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Graph Embeddings

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26 May 2019


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Graph Embeddings — The Summary

This article presents what graph embeddings are, their use, and the comparison of the most commonly used graph embedding approaches.

Graphs are commonly used in different real-world applications. Social networks are large graphs of people that follow each other, biologists use graphs of protein interactions, while communication networks are graphs themselves. They use graphs of word co-occurrences in the field of text mining. The interest in performing machine learning on graphs is growing. They try to predict new friendships in social media, while biologists predict the protein’s functional labels. Mathematical and statistical operations on the graphs are limited and applying machine learning methods directly to graphs is challenging. In this situation, embeddings appear as a reasonable solution.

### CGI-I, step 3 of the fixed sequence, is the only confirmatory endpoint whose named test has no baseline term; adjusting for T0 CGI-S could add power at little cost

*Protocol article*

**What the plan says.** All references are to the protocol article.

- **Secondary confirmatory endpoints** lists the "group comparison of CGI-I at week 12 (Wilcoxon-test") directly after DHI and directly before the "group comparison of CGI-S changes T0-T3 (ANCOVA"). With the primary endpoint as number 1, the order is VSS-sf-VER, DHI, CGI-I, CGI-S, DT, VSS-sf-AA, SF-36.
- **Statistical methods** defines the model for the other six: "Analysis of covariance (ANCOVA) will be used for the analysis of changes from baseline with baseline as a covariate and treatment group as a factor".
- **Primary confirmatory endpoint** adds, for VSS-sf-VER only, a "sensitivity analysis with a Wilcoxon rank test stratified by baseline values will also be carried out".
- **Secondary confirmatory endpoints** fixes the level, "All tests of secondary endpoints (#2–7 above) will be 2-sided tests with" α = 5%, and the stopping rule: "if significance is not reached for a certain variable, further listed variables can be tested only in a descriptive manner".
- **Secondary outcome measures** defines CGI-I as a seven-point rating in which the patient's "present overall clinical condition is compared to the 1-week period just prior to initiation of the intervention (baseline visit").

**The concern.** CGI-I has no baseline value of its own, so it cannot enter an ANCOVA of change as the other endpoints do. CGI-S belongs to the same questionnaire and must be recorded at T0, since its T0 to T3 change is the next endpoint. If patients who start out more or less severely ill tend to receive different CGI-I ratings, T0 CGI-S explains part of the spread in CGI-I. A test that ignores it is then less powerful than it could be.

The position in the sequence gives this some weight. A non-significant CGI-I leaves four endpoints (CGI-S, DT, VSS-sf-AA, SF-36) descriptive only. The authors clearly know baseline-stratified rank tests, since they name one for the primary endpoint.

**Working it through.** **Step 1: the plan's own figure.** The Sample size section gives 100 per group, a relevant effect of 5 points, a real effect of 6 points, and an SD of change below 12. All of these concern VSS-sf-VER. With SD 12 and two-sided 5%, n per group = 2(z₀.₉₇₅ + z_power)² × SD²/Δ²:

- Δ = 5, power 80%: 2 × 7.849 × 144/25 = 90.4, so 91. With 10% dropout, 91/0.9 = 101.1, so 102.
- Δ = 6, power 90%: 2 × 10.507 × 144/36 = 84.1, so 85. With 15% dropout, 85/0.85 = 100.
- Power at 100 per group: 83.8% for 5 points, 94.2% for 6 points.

What are graph embeddings?

Graph embeddings are the transformation of graphs to a vector or a set of vectors. Embedding should capture the graph topology, vertex-to-vertex relationship, and other relevant information about graphs, subgraphs, and vertices. More properties embedder encode better results can be retrieved in later tasks. We can roughly divide embeddings into two groups:

  • Vertex embeddings: We encode each vertex (node) with its own vector representation. We would use this embedding when we want to perform visualization or prediction on the vertex level, e.g. visualization of vertices in the 2D plane, or prediction of new connections based on vertex similarities.